A domestic abuse survivor has said courts need to “step up” in tackling the problem as she called for judges to be retrained.
Elaine Maclennan said when her case went to court she was left frustrated and that myths around domestic abuse need to eradicated.
Speaking at a fringe event organised by Scottish Women’s Aid at the SNP spring conference in Edinburgh, Ms Maclennan praised Scotland’s new domestic abuse law but stressed without a change in attitudes, abuse would continue to occur.
The Domestic Abuse Act came into force last month, creating a specific offence of domestic abuse and incorporating patterns of coercive control such as financial restrictions and psychological maltreatment for the first time.
“This law is amazing, it’s going to change people’s lives but the courts need to step up big time for the outcome,” she said.
“We can’t have the courts letting us down time and time again.”
We can have all the legislation in place but the attitudes have to change and we need to eradicate myths Elaine Maclennan
She said she left court “very disheartened with the whole process”.
Ms Maclennan said: “More than anybody that needs retraining, it’s the judges.
“They need to now enforce tougher sentences.”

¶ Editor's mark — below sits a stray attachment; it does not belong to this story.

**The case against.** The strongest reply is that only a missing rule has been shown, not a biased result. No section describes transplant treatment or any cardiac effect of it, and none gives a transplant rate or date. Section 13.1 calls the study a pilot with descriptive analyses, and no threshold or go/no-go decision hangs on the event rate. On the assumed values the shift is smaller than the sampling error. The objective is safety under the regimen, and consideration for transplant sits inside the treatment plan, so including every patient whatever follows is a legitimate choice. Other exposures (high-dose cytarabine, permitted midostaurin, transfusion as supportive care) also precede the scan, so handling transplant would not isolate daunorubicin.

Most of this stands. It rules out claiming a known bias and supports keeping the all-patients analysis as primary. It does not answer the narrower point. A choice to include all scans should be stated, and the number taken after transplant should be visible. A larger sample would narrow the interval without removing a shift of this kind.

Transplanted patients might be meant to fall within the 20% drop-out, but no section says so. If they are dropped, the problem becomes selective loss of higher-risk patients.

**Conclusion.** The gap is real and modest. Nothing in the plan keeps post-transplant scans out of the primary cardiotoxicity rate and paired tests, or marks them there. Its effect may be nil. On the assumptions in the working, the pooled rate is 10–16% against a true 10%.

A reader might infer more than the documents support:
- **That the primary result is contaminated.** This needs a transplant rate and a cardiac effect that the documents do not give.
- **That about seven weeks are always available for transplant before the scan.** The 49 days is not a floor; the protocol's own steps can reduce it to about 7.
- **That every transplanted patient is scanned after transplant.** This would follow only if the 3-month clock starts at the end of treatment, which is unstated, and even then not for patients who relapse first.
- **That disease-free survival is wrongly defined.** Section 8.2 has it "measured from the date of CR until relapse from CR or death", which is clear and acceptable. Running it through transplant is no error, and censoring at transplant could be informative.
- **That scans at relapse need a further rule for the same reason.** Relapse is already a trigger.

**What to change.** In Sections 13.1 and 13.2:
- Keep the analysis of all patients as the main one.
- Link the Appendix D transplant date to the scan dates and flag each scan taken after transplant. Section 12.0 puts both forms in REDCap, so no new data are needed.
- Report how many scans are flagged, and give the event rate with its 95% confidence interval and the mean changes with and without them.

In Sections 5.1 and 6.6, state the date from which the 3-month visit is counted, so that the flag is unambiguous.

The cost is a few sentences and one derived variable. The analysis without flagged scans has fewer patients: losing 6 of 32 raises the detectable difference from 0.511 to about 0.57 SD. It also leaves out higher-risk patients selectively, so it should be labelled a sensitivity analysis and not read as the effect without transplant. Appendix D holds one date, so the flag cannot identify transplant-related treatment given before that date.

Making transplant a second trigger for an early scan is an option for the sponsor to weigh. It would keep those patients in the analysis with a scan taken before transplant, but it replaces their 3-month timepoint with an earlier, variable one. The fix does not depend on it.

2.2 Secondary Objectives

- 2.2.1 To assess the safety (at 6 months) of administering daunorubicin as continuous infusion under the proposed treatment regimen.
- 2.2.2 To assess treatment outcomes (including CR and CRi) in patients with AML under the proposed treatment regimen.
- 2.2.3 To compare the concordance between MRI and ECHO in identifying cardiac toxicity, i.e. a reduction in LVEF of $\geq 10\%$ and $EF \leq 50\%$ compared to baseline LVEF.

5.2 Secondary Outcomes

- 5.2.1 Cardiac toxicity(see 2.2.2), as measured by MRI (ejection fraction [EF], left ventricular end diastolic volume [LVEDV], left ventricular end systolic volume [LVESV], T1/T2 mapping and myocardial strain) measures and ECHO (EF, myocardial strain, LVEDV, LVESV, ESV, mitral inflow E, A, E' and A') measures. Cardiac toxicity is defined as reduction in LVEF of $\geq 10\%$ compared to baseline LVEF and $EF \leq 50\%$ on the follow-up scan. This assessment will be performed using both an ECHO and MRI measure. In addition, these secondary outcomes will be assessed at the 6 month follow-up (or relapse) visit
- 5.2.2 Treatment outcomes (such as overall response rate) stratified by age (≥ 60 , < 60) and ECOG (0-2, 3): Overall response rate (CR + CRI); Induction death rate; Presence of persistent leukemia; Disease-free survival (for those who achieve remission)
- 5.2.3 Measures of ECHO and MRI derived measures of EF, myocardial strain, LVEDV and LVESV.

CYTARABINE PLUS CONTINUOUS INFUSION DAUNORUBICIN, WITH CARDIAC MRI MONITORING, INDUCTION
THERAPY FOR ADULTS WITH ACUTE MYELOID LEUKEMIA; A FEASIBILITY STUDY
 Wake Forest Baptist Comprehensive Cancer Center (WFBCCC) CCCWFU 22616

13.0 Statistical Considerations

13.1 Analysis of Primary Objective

Ms Maclennan added: “I had a voice and I wanted to tell my story and nobody was interested in the whole background of it, it was just they picked certain incidents and that was tough, especially in court because you’re trying to get the judge and the jury, everybody, to listen to what happened to you.
“Most importantly people’s attitudes have to change.
“We can have all the legislation in place but the attitudes have to change and we need to eradicate myths.
“Without eradicating these myths surrounding domestic violence it’s just never going to change and the abuse will just be allowed to continue.”
She said the system had changed dramatically since she first became involved around 20 years ago.
Previously, asking for help she was “hitting a brick wall” as “people don’t want to know, they can’t be bothered” and she said she struggled to secure a court order to keep her safe but the introduction of agencies working together had “changed the whole system for the better”.
Linda Rodgers, of Edinburgh Women’s Aid, said: “It’s absolutely right you have an independent judiciary but at the same time we need to have maybe stricter guidelines and better understanding and changes in attitudes.”
"The most dangerous place for a woman in Scotland right now is still her front room" @ChristinaSNP sums up how far we've come and exactly how far we've still to go to end domestic violence in Scotland at @scotwomensaid #SNP19 fringe pic.twitter.com/HtQHgHzsyW— Dr DJ Johnston-Smith (@AddictedToTweed) April 27, 2019
Equalities Minister Christina McKelvie said training has taken place for the new law coming into force and there are “high hopes and great expectations” for it.
She said: “We’ve been doing a lot of work with the Scottish Courts and Tribunal Service.
“1,400 police officers have now been trained and the training delivered by our partner organisations, in coercive control and behaviour so that they know what to look for.
“All of our sheriffs, all of justice – the Crown Office and the Procurator Fiscal. That’s a huge undertaking.”